January 27th.

 I headed off to my doctors appointment. I was a week and half away from my due date, feeling pretty large, out of breath, just generally very pregnant. After checking to see my progress, the doctor (almost too casually) explained that it was probably safest for me to be induced on the following Monday or Tuesday . I sat there in my paper gown staring at him blankly as he described his schedule to me, asking what day I would like to be induced, as if it were just another appointment for me to schedule in. This would be the biggest appointment of my life.

After discussing the induction process, and deciding on a day, I got in my car and cried. I had always pictured going into labor naturally ( really -  I had pictured something dramatic, like my water breaking in the middle of the grocery store or a movie theater.. ), but I wasn't crying because of needing to be induced, I was crying because I was straight up scared shitless.

I made my way to the hospital for my scheduled non-stress test, called my husband (crying), and called my mom (again, crying). There's something about being forced into doing something when you are SO not ready that is extra difficult and terrifying. Looking back now, I'm not sure if I was more scared of the actual pains of labor, or meeting the baby that had been vacationing in my belly for the past 9 months.

At 2:30pm I arrived home, my husband and I ate some lunch and I continually reminded myself that I had a handful of days to prepare for the induction date. To prepare for meeting her, the one we'd been waiting for.. I could do this, right?

and then my water broke..

I yelled to my husband.. "Umm.. frank? I think my water just broke.."

Basically chaos ensued shortly after this little announcement.. And for the record, I was as cool as a cucumber (surprisingly) as my husband called his family, and ran around like a chicken with his head cut off. After reaching the hospital for the second time that day, we were admitted, mild contractions began, then the real frigging contractions (UGH am I right?!),  and that wonderful, magical thing called the Epidural was administered (because- I ain't no hero, you guys). The joke was on me because the epidural slowed down my labor and had worn off by the time it was really needed, but boy did I enjoy every minute of it. ANYWAY, By 10am it was finally ready to push, and sparing you the gory details (if I haven't already grossed you out), at 11:11am on January 28th, 2015, a screaming, blue eyed, 6lb baby girl was laid on my chest.. and all was right in the world.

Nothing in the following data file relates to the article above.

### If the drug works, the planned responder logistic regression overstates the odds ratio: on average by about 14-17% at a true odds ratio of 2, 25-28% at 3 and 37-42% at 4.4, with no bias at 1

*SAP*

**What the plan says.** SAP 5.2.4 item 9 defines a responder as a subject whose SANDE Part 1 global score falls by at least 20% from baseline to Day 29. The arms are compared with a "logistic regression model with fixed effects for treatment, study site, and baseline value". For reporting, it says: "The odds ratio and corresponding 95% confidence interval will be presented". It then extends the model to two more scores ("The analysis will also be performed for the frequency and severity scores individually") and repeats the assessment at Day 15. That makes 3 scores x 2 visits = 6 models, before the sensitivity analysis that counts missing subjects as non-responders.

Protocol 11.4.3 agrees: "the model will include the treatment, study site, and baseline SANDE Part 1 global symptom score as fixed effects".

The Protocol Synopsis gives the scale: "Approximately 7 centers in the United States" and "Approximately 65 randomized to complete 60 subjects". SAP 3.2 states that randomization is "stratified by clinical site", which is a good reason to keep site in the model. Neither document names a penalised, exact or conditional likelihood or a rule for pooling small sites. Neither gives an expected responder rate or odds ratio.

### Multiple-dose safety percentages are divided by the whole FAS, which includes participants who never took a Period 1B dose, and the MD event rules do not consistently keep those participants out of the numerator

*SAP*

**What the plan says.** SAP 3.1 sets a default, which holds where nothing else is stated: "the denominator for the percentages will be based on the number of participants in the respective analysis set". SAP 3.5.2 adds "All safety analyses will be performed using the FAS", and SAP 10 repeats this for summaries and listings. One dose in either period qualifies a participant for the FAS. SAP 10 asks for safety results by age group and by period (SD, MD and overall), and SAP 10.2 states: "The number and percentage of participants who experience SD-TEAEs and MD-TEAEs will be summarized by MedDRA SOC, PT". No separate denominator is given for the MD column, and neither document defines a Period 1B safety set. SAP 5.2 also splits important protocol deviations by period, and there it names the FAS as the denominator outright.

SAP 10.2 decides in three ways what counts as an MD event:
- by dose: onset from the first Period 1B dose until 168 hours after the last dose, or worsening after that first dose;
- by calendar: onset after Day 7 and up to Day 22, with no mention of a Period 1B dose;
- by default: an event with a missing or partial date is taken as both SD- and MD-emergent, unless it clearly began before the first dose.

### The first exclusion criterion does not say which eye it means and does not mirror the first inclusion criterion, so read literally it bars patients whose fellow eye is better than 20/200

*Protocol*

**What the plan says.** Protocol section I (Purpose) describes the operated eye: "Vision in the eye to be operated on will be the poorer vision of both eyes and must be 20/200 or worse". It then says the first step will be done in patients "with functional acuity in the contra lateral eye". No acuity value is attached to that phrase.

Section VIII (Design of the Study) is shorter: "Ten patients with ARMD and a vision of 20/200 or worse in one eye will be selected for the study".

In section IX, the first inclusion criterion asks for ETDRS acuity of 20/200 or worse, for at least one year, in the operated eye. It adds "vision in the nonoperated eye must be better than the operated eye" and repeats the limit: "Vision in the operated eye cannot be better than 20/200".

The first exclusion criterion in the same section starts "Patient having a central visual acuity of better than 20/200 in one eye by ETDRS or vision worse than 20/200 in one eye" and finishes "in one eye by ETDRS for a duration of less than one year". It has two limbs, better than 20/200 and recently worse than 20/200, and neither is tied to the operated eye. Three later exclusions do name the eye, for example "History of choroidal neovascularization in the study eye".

Dear Arlo,

So there you have it, kid. Your birth story. Someday I'll read you this story, and tell you all the funny details .. like how your dad got food poisoning from the Dunkin' Donuts sandwich he ate while I was in labor. It's hard to believe it's been a year since you made your entrance into this world and it's even harder to believe how much you have changed our lives. You have filled spaces in our hearts that we didn't know ached for you all along.

You are silly, dramatic, stubborn, an entertainer, a wild child. You look like your dad and sometimes act like your momma. You love to give kisses to your dogs and stuffed animals, but rarely give them to anyone else. Your face lights up whenever daddy comes home from work and you only say 'mama' when you're crying.. everything else is "DADADADADA". You sometimes pull your own hair (which freaks everyone out), have no interest in walking yet, and to mommy and daddy's dismay, you have yet to sleep through the night. You love bath time and nothing will stand between you and a piece of cheese (I'm with you there, girl!).

   In a lot of ways, the day you were born was the day I was born. Someday, you'll read this and be all  like "Really, Mom? What does that even mean? You are so weird." and I will tell you that I didn't even exist before you were here. You are that significant, that life changing, that special.


Happy Birthday, my sweet sweet Arlo Eloise. You are so loved.